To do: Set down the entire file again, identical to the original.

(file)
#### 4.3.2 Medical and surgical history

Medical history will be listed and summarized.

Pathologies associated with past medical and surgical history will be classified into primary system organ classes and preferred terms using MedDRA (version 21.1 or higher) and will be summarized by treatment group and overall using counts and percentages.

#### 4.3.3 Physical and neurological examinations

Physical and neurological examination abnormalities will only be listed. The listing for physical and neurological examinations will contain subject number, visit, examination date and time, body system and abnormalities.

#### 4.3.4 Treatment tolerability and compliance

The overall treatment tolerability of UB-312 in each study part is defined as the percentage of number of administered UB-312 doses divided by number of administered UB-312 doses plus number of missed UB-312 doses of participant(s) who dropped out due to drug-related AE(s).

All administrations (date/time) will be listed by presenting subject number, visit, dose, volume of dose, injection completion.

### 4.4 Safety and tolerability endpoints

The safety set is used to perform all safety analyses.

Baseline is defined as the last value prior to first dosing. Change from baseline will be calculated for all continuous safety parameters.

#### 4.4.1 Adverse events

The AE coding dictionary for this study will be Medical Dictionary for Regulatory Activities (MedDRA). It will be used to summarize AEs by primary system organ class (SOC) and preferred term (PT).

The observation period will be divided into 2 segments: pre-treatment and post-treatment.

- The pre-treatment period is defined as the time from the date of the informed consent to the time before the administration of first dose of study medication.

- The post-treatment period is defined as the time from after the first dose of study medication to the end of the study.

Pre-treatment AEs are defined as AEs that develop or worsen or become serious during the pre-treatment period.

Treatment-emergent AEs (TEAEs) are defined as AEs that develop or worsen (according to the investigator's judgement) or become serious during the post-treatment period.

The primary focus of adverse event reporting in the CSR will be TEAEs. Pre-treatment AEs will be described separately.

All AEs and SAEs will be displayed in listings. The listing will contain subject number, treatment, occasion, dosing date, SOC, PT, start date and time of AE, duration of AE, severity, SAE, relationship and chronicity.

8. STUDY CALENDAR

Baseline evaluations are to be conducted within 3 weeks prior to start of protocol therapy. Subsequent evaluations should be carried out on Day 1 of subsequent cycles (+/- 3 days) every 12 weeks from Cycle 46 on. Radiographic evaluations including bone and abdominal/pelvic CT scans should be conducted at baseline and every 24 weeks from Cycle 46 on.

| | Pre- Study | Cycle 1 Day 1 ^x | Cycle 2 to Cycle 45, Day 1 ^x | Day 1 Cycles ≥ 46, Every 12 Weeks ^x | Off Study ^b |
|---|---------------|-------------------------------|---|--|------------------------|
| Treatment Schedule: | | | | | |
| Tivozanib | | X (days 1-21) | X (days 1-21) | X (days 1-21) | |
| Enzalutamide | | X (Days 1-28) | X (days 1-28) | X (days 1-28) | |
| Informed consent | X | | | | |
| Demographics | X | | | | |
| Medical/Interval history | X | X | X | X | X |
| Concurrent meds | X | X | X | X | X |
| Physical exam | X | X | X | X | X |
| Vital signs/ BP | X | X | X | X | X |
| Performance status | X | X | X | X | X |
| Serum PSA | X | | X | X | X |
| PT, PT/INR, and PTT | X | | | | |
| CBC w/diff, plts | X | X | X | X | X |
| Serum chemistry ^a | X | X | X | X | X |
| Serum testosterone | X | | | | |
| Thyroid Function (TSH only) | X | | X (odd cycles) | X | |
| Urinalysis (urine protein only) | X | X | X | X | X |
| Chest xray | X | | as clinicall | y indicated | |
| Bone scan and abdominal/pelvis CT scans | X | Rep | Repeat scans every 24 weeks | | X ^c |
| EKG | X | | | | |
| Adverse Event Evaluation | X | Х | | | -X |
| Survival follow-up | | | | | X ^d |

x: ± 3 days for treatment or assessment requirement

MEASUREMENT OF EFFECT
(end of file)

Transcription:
#### 4.3.2 Medical and surgical history

Medical history will be listed and summarized.

Pathologies associated with past medical and surgical history will be classified into primary system organ classes and preferred terms using MedDRA (version 21.1 or higher) and will be summarized by treatment group and overall using counts and percentages.

#### 4.3.3 Physical and neurological examinations

Physical and neurological examination abnormalities will only be listed. The listing for physical and neurological examinations will contain subject number, visit, examination date and time, body system and abnormalities.

#### 4.3.4 Treatment tolerability and compliance

The overall treatment tolerability of UB-312 in each study part is defined as the percentage of number of administered UB-312 doses divided by number of administered UB-312 doses plus number of missed UB-312 doses of participant(s) who dropped out due to drug-related AE(s).

All administrations (date/time) will be listed by presenting subject number, visit, dose, volume of dose, injection completion.

### 4.4 Safety and tolerability endpoints

The safety set is used to perform all safety analyses.

Baseline is defined as the last value prior to first dosing. Change from baseline will be calculated for all continuous safety parameters.

#### 4.4.1 Adverse events

The AE coding dictionary for this study will be Medical Dictionary for Regulatory Activities (MedDRA). It will be used to summarize AEs by primary system organ class (SOC) and preferred term (PT).

The observation period will be divided into 2 segments: pre-treatment and post-treatment.

- The pre-treatment period is defined as the time from the date of the informed consent to the time before the administration of first dose of study medication.

- The post-treatment period is defined as the time from after the first dose of study medication to the end of the study.

Pre-treatment AEs are defined as AEs that develop or worsen or become serious during the pre-treatment period.

Treatment-emergent AEs (TEAEs) are defined as AEs that develop or worsen (according to the investigator's judgement) or become serious during the post-treatment period.

The primary focus of adverse event reporting in the CSR will be TEAEs. Pre-treatment AEs will be described separately.

All AEs and SAEs will be displayed in listings. The listing will contain subject number, treatment, occasion, dosing date, SOC, PT, start date and time of AE, duration of AE, severity, SAE, relationship and chronicity.

8. STUDY CALENDAR

Baseline evaluations are to be conducted within 3 weeks prior to start of protocol therapy. Subsequent evaluations should be carried out on Day 1 of subsequent cycles (+/- 3 days) every 12 weeks from Cycle 46 on. Radiographic evaluations including bone and abdominal/pelvic CT scans should be conducted at baseline and every 24 weeks from Cycle 46 on.

| | Pre- Study | Cycle 1 Day 1 ^x | Cycle 2 to Cycle 45, Day 1 ^x | Day 1 Cycles ≥ 46, Every 12 Weeks ^x | Off Study ^b |
|---|---------------|-------------------------------|---|--|------------------------|
| Treatment Schedule: | | | | | |
| Tivozanib | | X (days 1-21) | X (days 1-21) | X (days 1-21) | |
| Enzalutamide | | X (Days 1-28) | X (days 1-28) | X (days 1-28) | |
| Informed consent | X | | | | |
| Demographics | X | | | | |
| Medical/Interval history | X | X | X | X | X |
| Concurrent meds | X | X | X | X | X |
| Physical exam | X | X | X | X | X |
| Vital signs/ BP | X | X | X | X | X |
| Performance status | X | X | X | X | X |
| Serum PSA | X | | X | X | X |
| PT, PT/INR, and PTT | X | | | | |
| CBC w/diff, plts | X | X | X | X | X |
| Serum chemistry ^a | X | X | X | X | X |
| Serum testosterone | X | | | | |
| Thyroid Function (TSH only) | X | | X (odd cycles) | X | |
| Urinalysis (urine protein only) | X | X | X | X | X |
| Chest xray | X | | as clinicall | y indicated | |
| Bone scan and abdominal/pelvis CT scans | X | Rep | Repeat scans every 24 weeks | | X ^c |
| EKG | X | | | | |
| Adverse Event Evaluation | X | Х | | | -X |
| Survival follow-up | | | | | X ^d |

x: ± 3 days for treatment or assessment requirement

MEASUREMENT OF EFFECT